Universities are using threat assessment teams to help identify at-risk students and keep them from harming themselves or others.
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When a former Iowa State University employee applied for a weapon permit late last year in another jurisdiction, the school had cause for concern. The employee had recently been fired for behavior that negatively affected his work and the work of others. Fortunately, Commander Gene Deisinger, a member of the university police’s Special Operations Unit and a licensed psychologist, had already reached out to the local county sheriff’s office, where he knew some officers. He had asked that they contact him if the former employee applied for a weapon permit, explaining that his threat assessment team checked the subject’s background and found worrisome signs that the person could pose a threat to himself or others.
Due to Deisinger’s proactive approach, the sheriff’s office kept him in the loop. He was informed when the former employee applied for a gun permit, and Deisinger was told that, based on information the sheriff’s office had locally, the application was denied.
Informed of this development, Deisinger’s threat assessment team members could reassess the risk. They asked themselves, “Is there a nexus of threat to our locale?” With their subject unable to procure a weapon, and no evidence of other access to weapons or changes in the situation, they decided that there was no need to adjust security measures on campus at that time, though they would continue to monitor the case.
Iowa State’s program has been in place for years, but other campuses are only now recognizing the potential benefits of threat assessment teams. They are acting in response to the 2007 Virginia Tech tragedy in which a disturbed student, Seung Hui Cho, murdered 32 people and then killed himself.
These teams, sometimes referred to as threat management teams or critical analysis teams, provide schools with a formal mechanism for analyzing sensitive information on troubled persons to assess whther there is a threat and to develop a plan of response.
In the Beginning
The concept of threat assessment teams is not new. The first behavioral threat assessment unit was created inside the Los Angeles Police Department (LAPD) in 1989 by then Captain Bob Martin. Not long after, the idea found its way onto college and university campuses, says Martin, who is now vice president of Gavin de Becker and Associates, a leading threat assessment and management firm.
Some of the more prominent universities that adopted the approach include Arizona State, Iowa State, Pennsylvania State, and the University of Maryland. Each of these schools shared similar advice about how to establish effective programs. Their suggestions track recommendations from the Virginia Tech task force and from other private sector behavioral analysis experts interviewed for this article. Key issues include how to form a team, how to raise awareness, and how to work a case until it is neutralized.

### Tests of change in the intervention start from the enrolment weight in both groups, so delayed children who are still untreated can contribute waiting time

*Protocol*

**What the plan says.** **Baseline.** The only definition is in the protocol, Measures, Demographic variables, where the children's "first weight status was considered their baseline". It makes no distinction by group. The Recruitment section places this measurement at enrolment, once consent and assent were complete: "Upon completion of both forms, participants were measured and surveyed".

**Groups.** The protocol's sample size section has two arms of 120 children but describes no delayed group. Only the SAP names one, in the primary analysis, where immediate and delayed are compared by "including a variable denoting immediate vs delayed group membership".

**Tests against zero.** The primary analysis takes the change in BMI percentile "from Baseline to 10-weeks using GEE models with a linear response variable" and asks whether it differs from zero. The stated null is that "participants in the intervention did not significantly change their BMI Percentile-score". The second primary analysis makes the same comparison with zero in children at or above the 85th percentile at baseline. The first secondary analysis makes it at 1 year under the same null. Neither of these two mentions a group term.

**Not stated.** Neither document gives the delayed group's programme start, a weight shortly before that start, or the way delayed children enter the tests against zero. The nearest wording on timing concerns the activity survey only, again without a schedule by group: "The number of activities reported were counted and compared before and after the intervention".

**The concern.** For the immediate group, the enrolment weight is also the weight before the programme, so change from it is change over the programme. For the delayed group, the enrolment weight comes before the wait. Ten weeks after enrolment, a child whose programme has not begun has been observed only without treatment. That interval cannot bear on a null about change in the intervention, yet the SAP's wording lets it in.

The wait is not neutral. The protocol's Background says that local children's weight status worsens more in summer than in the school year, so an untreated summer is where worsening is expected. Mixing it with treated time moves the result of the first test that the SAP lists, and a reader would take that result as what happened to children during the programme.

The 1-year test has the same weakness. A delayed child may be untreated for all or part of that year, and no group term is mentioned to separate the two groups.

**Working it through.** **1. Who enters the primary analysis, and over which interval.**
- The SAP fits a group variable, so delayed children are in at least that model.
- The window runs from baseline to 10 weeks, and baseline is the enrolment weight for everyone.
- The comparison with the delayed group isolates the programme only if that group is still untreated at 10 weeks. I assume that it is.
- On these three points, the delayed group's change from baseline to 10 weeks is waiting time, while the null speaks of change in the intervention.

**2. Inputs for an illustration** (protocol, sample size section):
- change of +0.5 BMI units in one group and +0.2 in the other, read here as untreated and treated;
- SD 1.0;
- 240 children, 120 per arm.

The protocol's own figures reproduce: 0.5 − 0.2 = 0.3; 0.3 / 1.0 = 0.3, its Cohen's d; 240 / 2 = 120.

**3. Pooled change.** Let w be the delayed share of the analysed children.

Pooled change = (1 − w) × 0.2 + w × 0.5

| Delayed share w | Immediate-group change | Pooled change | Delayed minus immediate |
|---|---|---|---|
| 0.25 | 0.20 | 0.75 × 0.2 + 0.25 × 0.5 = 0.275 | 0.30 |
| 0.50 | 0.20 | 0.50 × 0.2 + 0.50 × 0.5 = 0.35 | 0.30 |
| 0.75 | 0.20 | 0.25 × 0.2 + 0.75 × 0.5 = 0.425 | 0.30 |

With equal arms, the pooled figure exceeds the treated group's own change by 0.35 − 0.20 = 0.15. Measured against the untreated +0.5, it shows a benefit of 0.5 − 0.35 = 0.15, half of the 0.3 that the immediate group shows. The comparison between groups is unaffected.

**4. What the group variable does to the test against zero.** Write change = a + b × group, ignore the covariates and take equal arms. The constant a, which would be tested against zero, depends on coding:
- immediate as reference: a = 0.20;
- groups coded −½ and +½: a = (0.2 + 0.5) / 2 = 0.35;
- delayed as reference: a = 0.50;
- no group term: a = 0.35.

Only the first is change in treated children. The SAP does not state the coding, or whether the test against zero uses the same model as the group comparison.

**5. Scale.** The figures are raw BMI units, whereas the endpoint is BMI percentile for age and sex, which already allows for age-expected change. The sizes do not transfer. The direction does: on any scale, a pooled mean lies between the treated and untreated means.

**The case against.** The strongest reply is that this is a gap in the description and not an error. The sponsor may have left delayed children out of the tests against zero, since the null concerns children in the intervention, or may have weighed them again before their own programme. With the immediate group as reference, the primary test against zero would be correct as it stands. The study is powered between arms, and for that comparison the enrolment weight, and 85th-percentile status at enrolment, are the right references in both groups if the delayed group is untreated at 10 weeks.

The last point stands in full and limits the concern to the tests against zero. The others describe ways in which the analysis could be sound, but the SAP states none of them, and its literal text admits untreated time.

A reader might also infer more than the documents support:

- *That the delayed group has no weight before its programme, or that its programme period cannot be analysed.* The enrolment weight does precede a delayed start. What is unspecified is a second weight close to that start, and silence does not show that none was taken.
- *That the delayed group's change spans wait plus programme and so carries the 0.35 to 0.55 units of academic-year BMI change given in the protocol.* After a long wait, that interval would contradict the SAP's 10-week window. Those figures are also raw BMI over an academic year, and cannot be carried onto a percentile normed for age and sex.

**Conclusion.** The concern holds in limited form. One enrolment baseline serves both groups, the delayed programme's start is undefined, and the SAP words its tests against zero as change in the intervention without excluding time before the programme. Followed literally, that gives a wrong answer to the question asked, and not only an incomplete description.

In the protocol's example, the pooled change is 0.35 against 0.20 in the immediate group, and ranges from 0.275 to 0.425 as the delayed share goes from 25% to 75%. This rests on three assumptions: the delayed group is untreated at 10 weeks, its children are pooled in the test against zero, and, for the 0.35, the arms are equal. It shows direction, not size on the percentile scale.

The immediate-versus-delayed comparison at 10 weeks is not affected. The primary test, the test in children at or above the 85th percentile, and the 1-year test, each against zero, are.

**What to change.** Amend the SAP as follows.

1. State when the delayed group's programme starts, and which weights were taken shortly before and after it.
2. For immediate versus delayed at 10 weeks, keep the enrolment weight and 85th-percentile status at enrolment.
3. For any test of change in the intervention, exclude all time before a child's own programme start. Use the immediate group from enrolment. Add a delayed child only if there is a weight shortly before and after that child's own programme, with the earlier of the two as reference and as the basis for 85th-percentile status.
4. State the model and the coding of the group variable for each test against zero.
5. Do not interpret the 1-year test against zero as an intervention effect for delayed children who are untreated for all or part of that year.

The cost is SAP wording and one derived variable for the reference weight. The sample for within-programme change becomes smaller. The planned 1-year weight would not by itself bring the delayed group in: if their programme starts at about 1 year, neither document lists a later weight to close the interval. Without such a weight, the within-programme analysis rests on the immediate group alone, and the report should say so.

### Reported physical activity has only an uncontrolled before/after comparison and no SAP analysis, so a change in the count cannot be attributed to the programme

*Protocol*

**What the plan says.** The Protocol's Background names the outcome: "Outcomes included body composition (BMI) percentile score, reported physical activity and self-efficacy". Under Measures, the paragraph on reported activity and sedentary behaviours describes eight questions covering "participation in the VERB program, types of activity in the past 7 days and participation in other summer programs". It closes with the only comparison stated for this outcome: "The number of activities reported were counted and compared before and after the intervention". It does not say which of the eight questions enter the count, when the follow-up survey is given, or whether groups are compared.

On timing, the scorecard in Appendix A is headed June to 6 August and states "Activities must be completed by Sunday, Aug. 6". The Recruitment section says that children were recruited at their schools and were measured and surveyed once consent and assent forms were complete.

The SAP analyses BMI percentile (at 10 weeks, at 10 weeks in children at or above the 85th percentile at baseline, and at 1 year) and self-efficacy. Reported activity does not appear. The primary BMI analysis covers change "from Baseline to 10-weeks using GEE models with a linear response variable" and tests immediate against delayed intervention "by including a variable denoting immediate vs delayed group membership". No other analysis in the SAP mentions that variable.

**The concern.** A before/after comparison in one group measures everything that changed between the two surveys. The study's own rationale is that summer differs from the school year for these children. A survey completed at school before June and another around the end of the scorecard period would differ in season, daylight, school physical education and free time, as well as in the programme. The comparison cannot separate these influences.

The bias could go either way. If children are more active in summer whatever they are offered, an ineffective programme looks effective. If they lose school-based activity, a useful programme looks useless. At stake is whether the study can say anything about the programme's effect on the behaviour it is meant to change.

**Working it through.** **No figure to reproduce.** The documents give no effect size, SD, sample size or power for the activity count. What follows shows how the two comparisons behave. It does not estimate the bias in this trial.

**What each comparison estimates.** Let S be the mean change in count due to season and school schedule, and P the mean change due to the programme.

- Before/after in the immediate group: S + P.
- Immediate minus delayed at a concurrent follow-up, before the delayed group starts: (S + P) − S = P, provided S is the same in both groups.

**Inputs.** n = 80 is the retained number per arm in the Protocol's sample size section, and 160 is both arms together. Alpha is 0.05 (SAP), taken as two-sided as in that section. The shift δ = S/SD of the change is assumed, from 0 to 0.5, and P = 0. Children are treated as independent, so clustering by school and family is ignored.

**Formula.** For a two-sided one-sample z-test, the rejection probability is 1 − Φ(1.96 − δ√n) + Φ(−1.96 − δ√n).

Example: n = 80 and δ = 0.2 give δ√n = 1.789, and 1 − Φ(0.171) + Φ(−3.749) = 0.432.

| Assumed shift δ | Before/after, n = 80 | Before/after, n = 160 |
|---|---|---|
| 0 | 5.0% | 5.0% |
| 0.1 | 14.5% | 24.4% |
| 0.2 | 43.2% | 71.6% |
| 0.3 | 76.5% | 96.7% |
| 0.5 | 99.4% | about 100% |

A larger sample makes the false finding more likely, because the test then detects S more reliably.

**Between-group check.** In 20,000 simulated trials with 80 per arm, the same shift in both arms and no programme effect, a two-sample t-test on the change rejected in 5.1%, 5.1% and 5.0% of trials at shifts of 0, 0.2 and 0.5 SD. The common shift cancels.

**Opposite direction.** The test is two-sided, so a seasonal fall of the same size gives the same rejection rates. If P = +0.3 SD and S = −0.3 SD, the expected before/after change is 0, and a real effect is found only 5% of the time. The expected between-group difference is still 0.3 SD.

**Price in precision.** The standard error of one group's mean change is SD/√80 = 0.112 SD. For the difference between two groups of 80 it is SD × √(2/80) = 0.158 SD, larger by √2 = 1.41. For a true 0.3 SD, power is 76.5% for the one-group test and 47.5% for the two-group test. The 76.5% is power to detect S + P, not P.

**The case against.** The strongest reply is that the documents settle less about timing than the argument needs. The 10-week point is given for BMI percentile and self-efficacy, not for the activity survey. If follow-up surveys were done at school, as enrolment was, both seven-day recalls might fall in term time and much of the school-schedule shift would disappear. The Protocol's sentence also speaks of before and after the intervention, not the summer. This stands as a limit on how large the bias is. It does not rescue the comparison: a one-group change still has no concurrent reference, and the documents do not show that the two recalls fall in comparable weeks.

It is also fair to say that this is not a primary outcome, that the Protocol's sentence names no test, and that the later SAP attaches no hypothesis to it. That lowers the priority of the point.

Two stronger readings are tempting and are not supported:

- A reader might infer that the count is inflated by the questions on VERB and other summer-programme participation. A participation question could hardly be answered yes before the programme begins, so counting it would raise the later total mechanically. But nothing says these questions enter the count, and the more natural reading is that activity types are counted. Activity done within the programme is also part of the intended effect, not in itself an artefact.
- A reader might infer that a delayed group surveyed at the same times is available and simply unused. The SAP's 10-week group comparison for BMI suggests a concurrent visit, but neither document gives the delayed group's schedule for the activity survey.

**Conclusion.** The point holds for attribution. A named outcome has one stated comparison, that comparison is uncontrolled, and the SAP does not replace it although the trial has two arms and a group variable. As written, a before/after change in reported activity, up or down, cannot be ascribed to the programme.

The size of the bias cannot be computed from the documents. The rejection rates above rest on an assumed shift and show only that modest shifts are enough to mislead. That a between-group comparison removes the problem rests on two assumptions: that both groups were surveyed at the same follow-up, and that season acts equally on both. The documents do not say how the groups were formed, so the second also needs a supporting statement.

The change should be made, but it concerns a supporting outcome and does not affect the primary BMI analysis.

Team members must bring to the table the right spectrum of skills. They should be recruited from across the campus community to make the team as representational as possible. But team members must not only be knowledgeable; they must also be senior level personnel with the authority to take action. Anyone selected to serve on a behavioral threat assessment team should be “at a level where they can commit or make a decision for their organization,” says Martin.
Virginia Tech had no formal threat assessment team, but it did have what it called the Care Team, responsible for identifying and helping students with problems. That team, however, lacked a representative from the Virginia Tech Police Department.
As a result, the Care Team had no knowledge that Cho had been warned twice against stalking, “that he had threatened suicide, that a magistrate had issued a temporary detention order, and that Cho had spent a night at [a psychiatric ward] as a result of such detention order,” said the Virginia Tech Review Panel’s report.
The review panel recommended that key players in any threat assessment team should include representatives from law enforcement, human resources, student and academic affairs, legal counsel, and mental health functions.
Similarly, New Jersey’s Campus Security Task Force, in its own report on campus violence, recommended assembling a team broad enough that “there is a greater possibility of identifying a student who may be displaying patterns of behavior that cause concern.”
In including a representative from human resources, the team should also keep in mind that threats don’t just come from the student body; they come from faculty and staff too, says Deisinger.
As the recent shooting at Northern Illinois University (NIU) proves, threats can also arise from former students with no history of problems. A former award-winning graduate student, Steven P. Kazmierczak, was described as “gentle” and “hard-working” with “no record of trouble.” On Valentine’s Day, he burst into a lecture hall and shot five students dead before taking his own life. Because Kazmierczak, who was no longer a student at NIU, had no known history of aggressive or violent behavior, it would have been impossible for him to have appeared on a behavioral threat assessment team’s radar, no matter how representational of the university the team was.
Once membership is determined, officials must next establish team structure. No one should have significantly more power than anyone else in the group, says Martin. That does not preclude having a leader, but because each member of the team shares the same relative status within the university, the team works best when it functions more as a democracy than as a dictatorship. “You want an environment where people are comfortable sharing their point of view,” he says.